The book then takes an unexpected turn into the description of Turin’s theory about the mechanism of olfaction. There is some truly interesting science there, such as Turin’s discovery of a binding site for NADPH and another for zinc on a protein thought to mediate smell. This supports his hypothesis that the protein functions as an electron tunneling spectroscope detecting differences in vibrational modes. Further evidence is provided by comparing the different smells of deuterated molecules like acetophenone and the similarity of the stench of boranes with thiols, which share similar IR spectral bands. This idea is at odds with the conventional view that molecular shape is responsible for the activity of odorants. (For a summary of Turin’s theory I would suggest watching his recent TED talk “The Science of Scent” and his Wikipedia entry).
- Lisa Green
Today’s internet is something we frequently take for granted – as if we have always had the power to access a trillion hyperlinked documents. But listening to Berners-Lee makes you consider the time before the web was born. In the 1980s, Tim Berners-Lee was frustrated by the difficulty in unlocking the enormous potential of his lab’s data, methods, devices and protocols. He sought a way to easily share documents and link information and eventually came up with the idea of using the internet to link hypertext documents.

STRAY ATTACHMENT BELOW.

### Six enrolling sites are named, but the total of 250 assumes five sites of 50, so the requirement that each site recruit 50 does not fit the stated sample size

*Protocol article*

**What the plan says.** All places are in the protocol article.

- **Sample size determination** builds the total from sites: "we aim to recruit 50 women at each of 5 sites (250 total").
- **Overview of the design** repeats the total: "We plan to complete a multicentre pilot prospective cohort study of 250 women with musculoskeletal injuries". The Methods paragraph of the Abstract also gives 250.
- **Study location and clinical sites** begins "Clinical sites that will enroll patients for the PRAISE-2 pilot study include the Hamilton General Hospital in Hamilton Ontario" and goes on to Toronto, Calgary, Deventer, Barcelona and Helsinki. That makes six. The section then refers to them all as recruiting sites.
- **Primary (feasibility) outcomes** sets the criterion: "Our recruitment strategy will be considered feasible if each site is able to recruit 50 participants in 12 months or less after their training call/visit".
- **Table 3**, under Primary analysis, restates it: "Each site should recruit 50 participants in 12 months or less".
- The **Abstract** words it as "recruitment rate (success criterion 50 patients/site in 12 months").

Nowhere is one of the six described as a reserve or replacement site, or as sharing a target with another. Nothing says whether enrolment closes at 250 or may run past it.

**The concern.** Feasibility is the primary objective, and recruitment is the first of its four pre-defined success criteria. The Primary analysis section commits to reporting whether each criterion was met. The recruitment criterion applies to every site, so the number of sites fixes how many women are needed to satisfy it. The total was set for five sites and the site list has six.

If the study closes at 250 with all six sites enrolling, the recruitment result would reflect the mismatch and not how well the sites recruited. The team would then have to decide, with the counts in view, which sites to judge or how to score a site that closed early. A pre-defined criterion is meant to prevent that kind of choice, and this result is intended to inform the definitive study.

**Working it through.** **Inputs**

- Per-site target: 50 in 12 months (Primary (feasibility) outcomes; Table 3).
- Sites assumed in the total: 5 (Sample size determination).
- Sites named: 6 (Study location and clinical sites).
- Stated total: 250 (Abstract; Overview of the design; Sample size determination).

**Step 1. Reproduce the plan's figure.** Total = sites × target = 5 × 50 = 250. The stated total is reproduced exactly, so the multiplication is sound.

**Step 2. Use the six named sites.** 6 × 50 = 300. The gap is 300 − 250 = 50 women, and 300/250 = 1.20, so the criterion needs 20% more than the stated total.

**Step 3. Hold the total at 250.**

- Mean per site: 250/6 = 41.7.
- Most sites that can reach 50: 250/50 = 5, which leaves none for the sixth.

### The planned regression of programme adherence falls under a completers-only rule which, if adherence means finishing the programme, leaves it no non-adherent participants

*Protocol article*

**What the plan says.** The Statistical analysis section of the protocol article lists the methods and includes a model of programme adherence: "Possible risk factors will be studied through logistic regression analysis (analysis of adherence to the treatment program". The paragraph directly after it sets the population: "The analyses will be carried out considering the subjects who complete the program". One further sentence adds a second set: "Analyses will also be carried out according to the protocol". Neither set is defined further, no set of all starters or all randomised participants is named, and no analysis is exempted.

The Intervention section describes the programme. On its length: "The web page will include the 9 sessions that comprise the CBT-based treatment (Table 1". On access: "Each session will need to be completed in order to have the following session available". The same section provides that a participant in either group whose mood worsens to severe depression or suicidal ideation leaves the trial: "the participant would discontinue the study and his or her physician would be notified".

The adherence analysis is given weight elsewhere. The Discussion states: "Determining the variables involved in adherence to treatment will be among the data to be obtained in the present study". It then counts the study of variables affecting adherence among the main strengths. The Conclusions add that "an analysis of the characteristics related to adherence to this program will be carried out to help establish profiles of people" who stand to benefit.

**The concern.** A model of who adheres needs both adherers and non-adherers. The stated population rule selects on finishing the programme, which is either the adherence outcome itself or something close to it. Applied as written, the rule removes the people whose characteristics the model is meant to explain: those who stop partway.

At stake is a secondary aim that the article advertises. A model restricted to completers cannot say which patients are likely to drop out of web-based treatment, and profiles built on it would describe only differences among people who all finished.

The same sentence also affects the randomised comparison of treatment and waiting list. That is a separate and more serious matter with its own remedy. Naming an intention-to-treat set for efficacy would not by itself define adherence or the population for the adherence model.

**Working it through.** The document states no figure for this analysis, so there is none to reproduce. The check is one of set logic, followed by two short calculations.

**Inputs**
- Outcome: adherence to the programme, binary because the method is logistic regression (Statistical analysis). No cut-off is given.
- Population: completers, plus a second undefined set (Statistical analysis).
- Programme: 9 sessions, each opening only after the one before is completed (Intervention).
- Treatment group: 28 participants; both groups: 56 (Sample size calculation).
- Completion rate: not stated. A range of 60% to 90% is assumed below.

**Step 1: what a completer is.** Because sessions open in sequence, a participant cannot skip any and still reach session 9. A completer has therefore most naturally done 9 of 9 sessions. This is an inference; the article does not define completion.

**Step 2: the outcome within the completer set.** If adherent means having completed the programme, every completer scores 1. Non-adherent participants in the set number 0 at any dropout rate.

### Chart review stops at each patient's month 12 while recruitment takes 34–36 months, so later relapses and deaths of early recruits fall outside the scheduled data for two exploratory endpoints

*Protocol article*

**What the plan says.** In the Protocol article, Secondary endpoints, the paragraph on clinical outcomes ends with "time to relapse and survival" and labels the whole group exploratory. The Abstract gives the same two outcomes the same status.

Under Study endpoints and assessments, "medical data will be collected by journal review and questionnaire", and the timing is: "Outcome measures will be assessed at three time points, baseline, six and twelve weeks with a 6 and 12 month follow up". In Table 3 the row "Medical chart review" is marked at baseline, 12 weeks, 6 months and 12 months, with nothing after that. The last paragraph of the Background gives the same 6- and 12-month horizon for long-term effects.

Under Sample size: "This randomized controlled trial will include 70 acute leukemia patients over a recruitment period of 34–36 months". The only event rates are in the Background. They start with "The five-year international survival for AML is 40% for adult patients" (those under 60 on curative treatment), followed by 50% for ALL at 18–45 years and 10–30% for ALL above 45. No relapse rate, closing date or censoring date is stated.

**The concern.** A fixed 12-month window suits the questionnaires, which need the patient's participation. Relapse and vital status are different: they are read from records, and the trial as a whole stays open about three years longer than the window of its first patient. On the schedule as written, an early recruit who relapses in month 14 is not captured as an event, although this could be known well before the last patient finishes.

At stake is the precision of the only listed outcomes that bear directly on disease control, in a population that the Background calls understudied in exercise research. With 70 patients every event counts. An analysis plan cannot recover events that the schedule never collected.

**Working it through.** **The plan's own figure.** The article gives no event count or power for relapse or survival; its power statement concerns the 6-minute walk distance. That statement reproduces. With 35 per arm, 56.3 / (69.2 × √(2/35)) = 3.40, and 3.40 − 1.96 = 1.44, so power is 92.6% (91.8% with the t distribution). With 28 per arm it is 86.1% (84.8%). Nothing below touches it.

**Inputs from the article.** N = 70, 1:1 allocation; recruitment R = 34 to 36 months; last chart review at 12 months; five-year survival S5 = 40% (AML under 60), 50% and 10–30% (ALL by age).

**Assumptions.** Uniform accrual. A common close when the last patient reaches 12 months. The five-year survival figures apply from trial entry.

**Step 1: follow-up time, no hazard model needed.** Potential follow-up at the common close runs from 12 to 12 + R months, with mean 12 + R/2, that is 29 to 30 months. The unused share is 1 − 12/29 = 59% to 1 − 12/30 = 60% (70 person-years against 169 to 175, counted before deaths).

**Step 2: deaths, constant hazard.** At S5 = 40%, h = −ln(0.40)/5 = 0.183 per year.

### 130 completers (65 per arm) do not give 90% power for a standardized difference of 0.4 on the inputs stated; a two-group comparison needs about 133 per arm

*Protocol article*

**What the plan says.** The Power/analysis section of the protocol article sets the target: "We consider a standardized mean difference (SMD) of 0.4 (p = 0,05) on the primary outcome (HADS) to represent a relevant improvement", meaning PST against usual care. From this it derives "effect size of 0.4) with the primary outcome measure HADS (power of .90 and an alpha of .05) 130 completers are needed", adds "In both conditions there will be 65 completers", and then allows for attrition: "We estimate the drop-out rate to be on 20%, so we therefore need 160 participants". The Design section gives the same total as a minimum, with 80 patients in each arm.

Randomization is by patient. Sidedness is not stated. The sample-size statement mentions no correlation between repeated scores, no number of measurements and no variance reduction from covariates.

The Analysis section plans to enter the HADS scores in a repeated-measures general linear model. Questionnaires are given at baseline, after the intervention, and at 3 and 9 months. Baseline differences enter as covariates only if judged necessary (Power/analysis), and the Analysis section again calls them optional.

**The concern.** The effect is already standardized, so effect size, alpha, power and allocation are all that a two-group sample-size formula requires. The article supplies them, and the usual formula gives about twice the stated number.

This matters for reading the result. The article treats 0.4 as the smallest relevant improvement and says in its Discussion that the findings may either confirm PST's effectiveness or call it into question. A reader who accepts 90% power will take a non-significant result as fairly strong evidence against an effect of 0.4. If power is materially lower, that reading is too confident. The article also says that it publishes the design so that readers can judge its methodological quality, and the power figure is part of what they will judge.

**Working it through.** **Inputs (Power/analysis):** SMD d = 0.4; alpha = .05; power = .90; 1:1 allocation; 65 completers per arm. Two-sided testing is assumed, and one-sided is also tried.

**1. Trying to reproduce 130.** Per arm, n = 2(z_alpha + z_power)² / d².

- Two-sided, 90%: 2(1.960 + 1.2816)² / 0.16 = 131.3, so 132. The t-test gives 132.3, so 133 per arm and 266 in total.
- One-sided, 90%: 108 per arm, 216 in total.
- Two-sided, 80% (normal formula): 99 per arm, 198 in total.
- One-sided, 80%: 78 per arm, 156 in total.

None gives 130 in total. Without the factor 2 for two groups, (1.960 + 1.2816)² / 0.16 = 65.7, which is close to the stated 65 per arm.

- Lisa Green
I am quite interested in the debate regarding Open Access (OA) to scientific publications. Accordingly, this week my attention was drawn to a one-page article in Science by University of Chicago researchers James Evans and Jacob Reimer titled Open Access and Global Participation in Science.
The question of how OA influences science is a popular one. In the last decade, many studies have addressed the question: are OA papers more widely disseminated, read and cited? Evans and Reimer take a new perspective and ask how the influence varies by per capita gross national income (GNI).
John is an excellent speaker whose enthusiasm reveals his passion for improving science. He gave a thought-provoking talk about creating a network effect in science similar to the effect that drove the evolution of ARPANET into the Internet we know today.